It’s hard to overstate just how irrelevant Vanderbilt football had been for so long.
So what if Vanderbilt didn’t actually challenge for the SEC East title in the last few years; so what if its success came during a down time for Tennessee, and a down time for Florida in 2013. This is a program that had been to four bowl games ever, that had gone 2-10 in back-to-back seasons before James Franklin arrived. Which means that Franklin finishing 24-15, with a 2-1 record in bowl games, is nothing short of astonishing for a Commodores program that stands out above the rest of SEC academically but has floundered as the perfect pushover Homecoming opponent for the rest of the football-mad conference.
Penn State could not have made a better hire.
On Saturday, Penn State finally confirmed days of reporting and speculation by officially tabbing Franklin, a Pennsylvania native, as its 16th head coach — of course, only its third since 1966 — replacing Bill O’Brien, who left on New Year’s Eve for the Houston Texans after a successful two-year stint in which he kept the program afloat in the wake of the Jerry Sandusky scandal and unprecedented NCAA sanctions. Thus begins Phase II of the post-Paterno era, with scholarship restrictions already rolled back and further sanction reductions still possible. Franklin’s decision confirms that Penn State remains an attractive job, that the Big Ten — and its deep pockets — can continue to attract top coaching talent.
Once Maryland’s coach-in-waiting — welcome to the new Big Ten East Division, Terps — Franklin quickly made a name for himself at Vanderbilt as an energetic face of the program adept at doing the unthinkable, which is recruiting talent to a school never known for beating other SEC teams to quality prospects. While not as acclaimed as O’Brien as an X’s and O’s coach, Franklin is known as a bright, progressive offensive and flexible mind. That makes him a solid post-O’Brien fit to try to keep the program moving forward around quarterback Christian Hackenberg, who’s ostensibly the franchise player as a five-star recruit who threw for nearly 3,000 yards in 12 starts as a true freshman.
It’s hard to imagine Penn State finding a more fitting candidate. Franklin didn’t recruit under scholarship restrictions at Vandy, but he might as well have, given the difficulty trying to lure recruits who fit in academically there. According to Rivals.com, Vanderbilt’s 2013 recruiting class ranked 19th nationally — ahead of Miami, Texas and Oregon, among others — and its 2012 class ranked 29th. This was a program accustomed to finishing in the bottom half of the FBS in recruiting; maybe Franklin wasn’t pulling in the best of the best, but simply competing for good recruits meant a whole new reality for Vanderbilt football. Even with the restrictions, it’s much easier to recruit to a place like Penn State, which can own Pennsylvania and the mid-Atlantic. Not surprisingly, Franklin made several references to wanting to “dominate the state,” in addition to calling himself a “Pennsylvania boy with a Penn State heart.”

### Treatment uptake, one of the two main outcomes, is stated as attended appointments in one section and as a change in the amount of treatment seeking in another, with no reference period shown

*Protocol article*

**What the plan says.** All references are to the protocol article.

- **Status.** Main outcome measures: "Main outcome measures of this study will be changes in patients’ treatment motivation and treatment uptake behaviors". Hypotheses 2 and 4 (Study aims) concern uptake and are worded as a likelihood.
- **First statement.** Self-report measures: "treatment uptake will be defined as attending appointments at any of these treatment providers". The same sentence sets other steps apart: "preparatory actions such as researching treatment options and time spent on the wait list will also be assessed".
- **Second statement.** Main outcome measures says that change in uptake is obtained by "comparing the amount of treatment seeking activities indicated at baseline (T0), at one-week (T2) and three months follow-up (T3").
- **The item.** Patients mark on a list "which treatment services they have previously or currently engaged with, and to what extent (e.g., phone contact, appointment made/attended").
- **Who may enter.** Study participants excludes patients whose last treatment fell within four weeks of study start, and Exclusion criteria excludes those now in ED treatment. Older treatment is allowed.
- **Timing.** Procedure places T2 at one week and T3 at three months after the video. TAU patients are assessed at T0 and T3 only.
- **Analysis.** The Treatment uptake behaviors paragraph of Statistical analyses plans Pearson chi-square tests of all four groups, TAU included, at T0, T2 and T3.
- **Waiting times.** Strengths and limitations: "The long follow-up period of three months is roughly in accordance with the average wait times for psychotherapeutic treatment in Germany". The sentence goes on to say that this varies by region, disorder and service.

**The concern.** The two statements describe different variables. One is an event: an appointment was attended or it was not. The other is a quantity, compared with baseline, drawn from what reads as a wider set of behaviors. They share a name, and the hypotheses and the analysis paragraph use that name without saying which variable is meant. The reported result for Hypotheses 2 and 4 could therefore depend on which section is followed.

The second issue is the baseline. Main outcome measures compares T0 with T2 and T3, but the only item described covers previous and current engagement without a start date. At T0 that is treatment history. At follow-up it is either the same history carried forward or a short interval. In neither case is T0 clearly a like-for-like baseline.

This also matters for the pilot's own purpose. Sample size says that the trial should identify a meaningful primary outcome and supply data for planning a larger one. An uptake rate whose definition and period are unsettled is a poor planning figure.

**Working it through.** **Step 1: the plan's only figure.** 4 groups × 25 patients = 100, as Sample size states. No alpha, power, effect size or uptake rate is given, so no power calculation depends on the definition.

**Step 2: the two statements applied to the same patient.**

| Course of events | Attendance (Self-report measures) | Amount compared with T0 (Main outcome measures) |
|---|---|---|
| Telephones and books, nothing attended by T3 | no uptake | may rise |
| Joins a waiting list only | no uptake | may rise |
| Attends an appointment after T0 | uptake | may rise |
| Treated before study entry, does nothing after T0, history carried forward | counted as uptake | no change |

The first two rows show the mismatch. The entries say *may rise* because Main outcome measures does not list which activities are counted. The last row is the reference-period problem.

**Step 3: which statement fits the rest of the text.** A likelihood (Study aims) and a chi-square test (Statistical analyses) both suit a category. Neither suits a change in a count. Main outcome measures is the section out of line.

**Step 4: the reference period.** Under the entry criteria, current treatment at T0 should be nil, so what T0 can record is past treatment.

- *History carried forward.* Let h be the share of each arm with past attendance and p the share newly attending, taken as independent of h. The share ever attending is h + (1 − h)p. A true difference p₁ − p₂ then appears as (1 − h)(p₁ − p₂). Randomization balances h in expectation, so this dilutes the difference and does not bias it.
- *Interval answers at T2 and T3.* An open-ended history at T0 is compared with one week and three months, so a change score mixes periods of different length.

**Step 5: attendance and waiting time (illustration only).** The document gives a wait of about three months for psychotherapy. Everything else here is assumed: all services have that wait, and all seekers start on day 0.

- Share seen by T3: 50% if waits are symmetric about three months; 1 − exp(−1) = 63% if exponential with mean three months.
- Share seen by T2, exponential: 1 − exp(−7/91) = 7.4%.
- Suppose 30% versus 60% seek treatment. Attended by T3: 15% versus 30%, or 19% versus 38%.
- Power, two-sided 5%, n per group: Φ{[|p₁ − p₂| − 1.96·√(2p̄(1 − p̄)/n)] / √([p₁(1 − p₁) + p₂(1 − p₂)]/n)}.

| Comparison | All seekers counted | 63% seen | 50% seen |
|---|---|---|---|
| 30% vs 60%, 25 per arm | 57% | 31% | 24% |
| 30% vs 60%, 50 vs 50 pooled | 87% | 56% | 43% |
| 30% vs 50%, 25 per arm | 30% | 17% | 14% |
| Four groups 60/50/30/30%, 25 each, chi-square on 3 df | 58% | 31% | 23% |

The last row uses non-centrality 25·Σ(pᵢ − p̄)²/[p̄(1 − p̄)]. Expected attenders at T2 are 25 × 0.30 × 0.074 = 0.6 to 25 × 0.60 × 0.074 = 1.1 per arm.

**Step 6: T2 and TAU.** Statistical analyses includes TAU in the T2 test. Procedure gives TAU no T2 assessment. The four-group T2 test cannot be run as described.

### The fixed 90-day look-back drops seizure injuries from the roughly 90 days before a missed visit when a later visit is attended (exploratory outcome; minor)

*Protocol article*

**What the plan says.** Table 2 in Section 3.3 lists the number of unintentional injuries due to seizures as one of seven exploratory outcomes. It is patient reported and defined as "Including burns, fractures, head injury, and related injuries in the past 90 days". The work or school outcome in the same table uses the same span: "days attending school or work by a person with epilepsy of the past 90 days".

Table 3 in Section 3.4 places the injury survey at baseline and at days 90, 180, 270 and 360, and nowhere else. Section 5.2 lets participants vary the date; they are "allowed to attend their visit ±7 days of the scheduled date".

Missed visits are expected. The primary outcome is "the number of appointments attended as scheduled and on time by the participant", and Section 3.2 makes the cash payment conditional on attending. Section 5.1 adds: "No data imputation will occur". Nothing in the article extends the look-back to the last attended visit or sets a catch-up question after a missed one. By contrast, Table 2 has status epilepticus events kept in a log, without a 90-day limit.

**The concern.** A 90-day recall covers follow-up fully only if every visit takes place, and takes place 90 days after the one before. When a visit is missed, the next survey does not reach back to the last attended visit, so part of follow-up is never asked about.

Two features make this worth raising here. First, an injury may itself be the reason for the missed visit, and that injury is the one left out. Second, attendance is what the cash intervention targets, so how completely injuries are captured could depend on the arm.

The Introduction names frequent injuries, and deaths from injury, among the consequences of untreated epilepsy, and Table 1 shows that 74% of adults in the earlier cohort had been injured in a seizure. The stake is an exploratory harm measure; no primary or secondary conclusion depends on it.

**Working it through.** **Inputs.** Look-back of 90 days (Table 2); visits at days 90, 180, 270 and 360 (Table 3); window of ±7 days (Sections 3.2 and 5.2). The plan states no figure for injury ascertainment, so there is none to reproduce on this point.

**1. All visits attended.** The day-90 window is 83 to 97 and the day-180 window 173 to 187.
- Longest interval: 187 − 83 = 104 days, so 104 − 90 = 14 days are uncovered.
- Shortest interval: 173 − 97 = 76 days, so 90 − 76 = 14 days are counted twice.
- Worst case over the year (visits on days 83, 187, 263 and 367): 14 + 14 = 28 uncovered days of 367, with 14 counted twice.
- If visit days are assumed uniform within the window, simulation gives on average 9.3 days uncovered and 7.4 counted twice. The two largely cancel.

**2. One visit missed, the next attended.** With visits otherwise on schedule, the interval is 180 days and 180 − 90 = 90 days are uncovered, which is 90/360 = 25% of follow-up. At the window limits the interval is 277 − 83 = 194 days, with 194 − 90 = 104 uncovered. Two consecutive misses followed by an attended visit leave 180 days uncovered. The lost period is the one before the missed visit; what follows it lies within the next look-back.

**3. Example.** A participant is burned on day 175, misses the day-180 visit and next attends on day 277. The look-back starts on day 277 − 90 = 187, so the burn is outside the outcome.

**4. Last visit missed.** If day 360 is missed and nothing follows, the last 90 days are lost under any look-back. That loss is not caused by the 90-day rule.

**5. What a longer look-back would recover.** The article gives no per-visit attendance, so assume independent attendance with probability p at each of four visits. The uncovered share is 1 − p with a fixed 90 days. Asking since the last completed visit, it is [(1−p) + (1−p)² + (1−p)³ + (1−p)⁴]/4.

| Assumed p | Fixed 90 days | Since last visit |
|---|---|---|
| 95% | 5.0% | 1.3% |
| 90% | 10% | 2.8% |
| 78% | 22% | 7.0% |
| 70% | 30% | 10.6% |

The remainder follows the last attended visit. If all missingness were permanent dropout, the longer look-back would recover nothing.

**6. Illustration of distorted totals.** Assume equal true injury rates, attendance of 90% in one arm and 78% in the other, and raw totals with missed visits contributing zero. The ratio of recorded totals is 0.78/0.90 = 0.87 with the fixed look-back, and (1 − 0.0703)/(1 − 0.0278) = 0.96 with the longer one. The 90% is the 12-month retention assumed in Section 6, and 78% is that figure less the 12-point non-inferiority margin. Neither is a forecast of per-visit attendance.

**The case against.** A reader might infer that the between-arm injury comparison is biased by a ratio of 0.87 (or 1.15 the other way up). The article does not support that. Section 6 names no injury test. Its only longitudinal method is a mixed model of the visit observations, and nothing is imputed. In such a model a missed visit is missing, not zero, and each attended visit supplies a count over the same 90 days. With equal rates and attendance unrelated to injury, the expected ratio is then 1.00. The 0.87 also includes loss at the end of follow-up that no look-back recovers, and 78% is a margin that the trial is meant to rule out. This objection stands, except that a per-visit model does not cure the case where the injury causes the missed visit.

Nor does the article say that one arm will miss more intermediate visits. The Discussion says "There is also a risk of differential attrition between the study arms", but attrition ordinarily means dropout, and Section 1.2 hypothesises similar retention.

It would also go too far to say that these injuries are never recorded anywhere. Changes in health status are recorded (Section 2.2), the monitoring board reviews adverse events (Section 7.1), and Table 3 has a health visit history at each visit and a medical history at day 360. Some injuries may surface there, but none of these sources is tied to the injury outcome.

There has been one large issue hovering over all of this, of course. A reasonable argument can be made that Penn State should have been very conservative with any hire, steering clear of even the potential for controversy. At Vanderbilt, four players last summer were charged with rape and dismissed from the team, with another dismissed after being charged with helping to orchestrate a cover-up. Despite speculation about Franklin’s knowledge of what happened, Nashville deputy district attorney Tom Thurman said “there’s no evidence whatsoever where Coach Franklin was involved in any way in the cover-up or has done anything inappropriate. He’s cooperated with us.” On Saturday, The Patriot-News published a story quoting an official from the Pennsylvania Coalition Against Rape saying, “The district attorney has publicly stated he (Franklin) was not involved in a cover-up, based on their investigation… So there’s not even reason to speculate about that at this point.”
All of which points to James Franklin being fair game for anyone to hire — even Penn State. At Franklin’s impressive introductory press conference on Saturday afternoon, athletic director Dave Joyner made a point of emphasizing the thorough nature of Penn State’s vetting process, while Franklin said of the case, “We were honest, we were up front and we made decisions quickly.”
So Penn State has its 16th football coach, hiring someone labeled by many as the most attractive young (41 years old) coaching candidate of the college football offseason. While it’s possible the NFL will come calling, Franklin’s background and personality indicate that he’ll be comfortable at the college level, back in his home state in familiar recruiting territory, with a job that, while certainly not among the top tier with Texas, Florida and Alabama, was an attractive coaching destination until 2011, and can still be.
With a massive alumni base fractured by the scandal, Penn State needed somebody, post-O’Brien, with a bold, confident and outspoken manner to deal with the messy politics currently involved with the Penn State job on top of winning football games. It’s hard to see how they could have improved on Franklin.